Aggressive but Appropriate - A 2008 Justice Department investigation of the 2006 US Attorney firings (see September 29, 2008) will find no reason to dispute McKay’s recollection of events. Both Thompson and Wray will describe McKay as being aggressive about making sure the investigation has adequate resources. Thompson will recall no tension between himself and McKay, though he will recall some of his then-staff members complaining about McKay’s pressure and demands for resources. Thompson will admit to becoming irritated with McKay on occasion, but will emphasize that McKay conducted himself in an appropriate manner at all times. It was “not new in the annals of the Department of Justice [that] a DAG got aggravated with a US Attorney,” he will say. He will not recall discussing the matter with Kyle Sampson, the chief of staff to Attorney General Alberto Gonzales and the architect of the plan to fire the US Attorneys (see November 15, 2006). Wray will recall that some in the DOJ considered McKay to be “high maintenance,” in regard to the Wales investigation and with other issues. While some in the DAG’s office informally discussed McKay’s behavior among themselves, Wray will recall, no formal review of his conduct was ever undertaken. Wray will also not recall any discussions with Sampson, though he will say he kept Gonzales’s office apprised of the events surrounding the Wales investigation. Margolis will recall McKay being somewhat emotional about the Wales case and extremely pushy, he found his conduct entirely justifiable considering the situation. Margolis will say that he doubts Sampson would have listed McKay for removal because of his interactions with Thompson. [New Yorker, 8/6/2007; US Department of Justice, Office of the Inspector General, 9/29/2008]
Remains Unsolved - The Wales murder will remain unsolved. [New Yorker, 8/6/2007]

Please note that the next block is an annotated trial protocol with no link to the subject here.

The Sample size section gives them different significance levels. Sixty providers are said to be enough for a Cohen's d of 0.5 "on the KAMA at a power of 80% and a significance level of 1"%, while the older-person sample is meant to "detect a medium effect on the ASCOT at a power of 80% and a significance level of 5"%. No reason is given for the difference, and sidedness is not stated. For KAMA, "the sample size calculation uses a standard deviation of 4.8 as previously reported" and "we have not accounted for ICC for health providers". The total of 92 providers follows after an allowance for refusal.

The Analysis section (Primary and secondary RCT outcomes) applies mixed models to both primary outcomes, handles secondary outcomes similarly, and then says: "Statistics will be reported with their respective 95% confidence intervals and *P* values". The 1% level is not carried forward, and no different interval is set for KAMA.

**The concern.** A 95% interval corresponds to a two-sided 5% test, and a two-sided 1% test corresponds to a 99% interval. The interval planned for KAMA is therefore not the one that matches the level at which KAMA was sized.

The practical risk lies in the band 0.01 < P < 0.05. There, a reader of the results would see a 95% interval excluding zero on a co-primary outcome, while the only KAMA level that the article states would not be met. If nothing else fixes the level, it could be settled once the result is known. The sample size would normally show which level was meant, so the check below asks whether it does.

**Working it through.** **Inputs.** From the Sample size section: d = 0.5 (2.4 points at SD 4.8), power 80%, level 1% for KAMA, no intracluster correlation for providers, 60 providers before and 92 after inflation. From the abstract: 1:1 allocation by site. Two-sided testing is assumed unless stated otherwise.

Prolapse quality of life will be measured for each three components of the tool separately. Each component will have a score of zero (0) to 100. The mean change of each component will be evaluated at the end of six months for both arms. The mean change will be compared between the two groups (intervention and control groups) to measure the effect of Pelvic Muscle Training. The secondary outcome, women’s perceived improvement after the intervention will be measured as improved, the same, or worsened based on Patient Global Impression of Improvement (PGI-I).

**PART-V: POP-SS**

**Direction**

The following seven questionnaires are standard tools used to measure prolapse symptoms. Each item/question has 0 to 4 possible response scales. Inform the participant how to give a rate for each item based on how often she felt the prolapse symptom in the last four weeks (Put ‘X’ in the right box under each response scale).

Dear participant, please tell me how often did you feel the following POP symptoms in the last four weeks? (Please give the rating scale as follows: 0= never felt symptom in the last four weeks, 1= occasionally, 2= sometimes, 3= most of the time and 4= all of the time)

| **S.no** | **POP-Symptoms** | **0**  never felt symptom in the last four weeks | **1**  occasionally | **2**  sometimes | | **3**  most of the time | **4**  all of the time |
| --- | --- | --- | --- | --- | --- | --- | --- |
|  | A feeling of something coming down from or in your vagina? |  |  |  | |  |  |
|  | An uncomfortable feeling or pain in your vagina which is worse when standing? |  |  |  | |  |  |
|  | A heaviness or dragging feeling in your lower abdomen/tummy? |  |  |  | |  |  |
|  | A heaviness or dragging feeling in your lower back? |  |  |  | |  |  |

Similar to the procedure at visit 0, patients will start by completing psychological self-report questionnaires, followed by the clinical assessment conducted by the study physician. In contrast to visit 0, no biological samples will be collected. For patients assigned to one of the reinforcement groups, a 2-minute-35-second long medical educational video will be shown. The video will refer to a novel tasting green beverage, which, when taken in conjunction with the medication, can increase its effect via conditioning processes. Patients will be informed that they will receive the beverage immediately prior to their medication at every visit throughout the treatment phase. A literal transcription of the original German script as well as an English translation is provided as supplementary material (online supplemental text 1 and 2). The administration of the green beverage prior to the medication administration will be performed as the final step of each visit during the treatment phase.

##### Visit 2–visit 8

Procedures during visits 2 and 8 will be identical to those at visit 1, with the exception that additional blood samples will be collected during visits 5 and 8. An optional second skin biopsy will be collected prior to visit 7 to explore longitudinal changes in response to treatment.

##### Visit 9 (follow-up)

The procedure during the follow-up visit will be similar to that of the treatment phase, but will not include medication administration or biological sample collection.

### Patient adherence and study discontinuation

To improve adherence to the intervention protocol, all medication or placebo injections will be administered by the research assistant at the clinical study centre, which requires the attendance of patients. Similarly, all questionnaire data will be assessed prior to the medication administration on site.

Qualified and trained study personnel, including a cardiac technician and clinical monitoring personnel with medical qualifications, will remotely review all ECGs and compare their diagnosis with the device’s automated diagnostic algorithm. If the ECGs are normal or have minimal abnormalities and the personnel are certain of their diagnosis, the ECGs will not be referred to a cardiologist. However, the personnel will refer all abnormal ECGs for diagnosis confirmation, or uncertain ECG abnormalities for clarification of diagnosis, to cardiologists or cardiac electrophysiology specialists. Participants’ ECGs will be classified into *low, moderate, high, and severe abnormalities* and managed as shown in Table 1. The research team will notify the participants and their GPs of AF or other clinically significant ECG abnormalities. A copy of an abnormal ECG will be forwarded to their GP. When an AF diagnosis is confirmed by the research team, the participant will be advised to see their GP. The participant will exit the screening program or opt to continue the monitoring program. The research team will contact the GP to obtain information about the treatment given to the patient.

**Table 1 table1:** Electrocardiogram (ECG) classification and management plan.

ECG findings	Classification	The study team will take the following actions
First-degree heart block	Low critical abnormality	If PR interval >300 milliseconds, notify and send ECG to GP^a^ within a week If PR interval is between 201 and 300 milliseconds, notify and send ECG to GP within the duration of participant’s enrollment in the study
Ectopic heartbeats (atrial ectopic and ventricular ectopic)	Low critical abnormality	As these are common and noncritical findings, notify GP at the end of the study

Entity Tags: D. Kyle Sampson, Bush administration (43), Alberto R. Gonzales, Christopher Wray, Charles Mandigo, US Department of Justice, Federal Bureau of Investigation, John L. McKay, Thomas C. Wales, David Margolis, Larry D. Thompson
Timeline Tags: Civil Liberties
Dennis Saccher, the FBI’s special agent in charge of Turkish counter-intelligence, develops suspicions about Melek Can Dickerson, a translator in his department who has lost information on several wiretaps and who he believes has forged signatures on certain documents. He reports his concerns to the FBI headquarters and his boss, Supervisory Special Agent Tom Frields. [Anti-War (.com), 8/22/2005]
FBI agent Jack Cloonan arrives in Sudan with several other FBI agents and is given permission by the Sudanese government to interview some al-Qaeda operatives living there. The interviews were conducted at safe houses arranged by Sudanese intelligence. Cloonan interviews Mubarak al Duri, an Iraqi. He lived in Tuscon, Arizona, in the late 1980s and early 1990s and was al-Qaeda’s chief agent attempting to purchase weapons of mass destruction (see 1986). Cloonan will later claim that al Duri and a second Iraqi al-Qaeda operative laughed when asked about possible bin Laden ties to Saddam Hussein’s government. “They said bin Laden hated Saddam.” Bin Laden considered Hussein “a Scotch-drinking, woman-chasing apostate.” Cloonan also interviews Mohammed Loay Bayazid, an American citizen and founding member of al-Qaeda (see August 11-20, 1988), who ran an al-Qaeda charity front in the US (see December 16, 1994). [Los Angeles Times, 4/29/2005] The CIA will interview them in 2002, but they apparently remain free in Sudan (see Mid-2002).
Mohamed Alanssi, a Yemeni currently in the US on business, goes to the FBI’s New York field office to offer his services as an informant against al-Qaeda. He offers the bureau information on alleged al-Qaeda financers working in Yemen and quickly becomes an important mole. His case is handled by Robert Fuller, an FBI agent who failed to locate the 9/11 hijackers in the US before 9/11 (see September 4, 2001, September 4-5, 2001, and September 4-5, 2001). Alanssi travels to Yemen to gather intelligence on occasions, and will film a key terrorism financier, Mohammed Ali Hassan al-Moayad, making incriminating statements in 2003 (see January 2003). In an affidavit supporting Moayad’s arrest warrant, Fuller will say that he has been working with a Yemeni informant, apparently Alanssi, since November 2001 and that the informant has provided reliable information and “contributed, in part, to the arrests of 20 individuals and the seizure of over $1 million.” However, the relationship between Alanssi and the bureau will later go sour and Alanssi will immolate himself in front of the White House (see November 15, 2004). [Washington Post, 11/16/2004]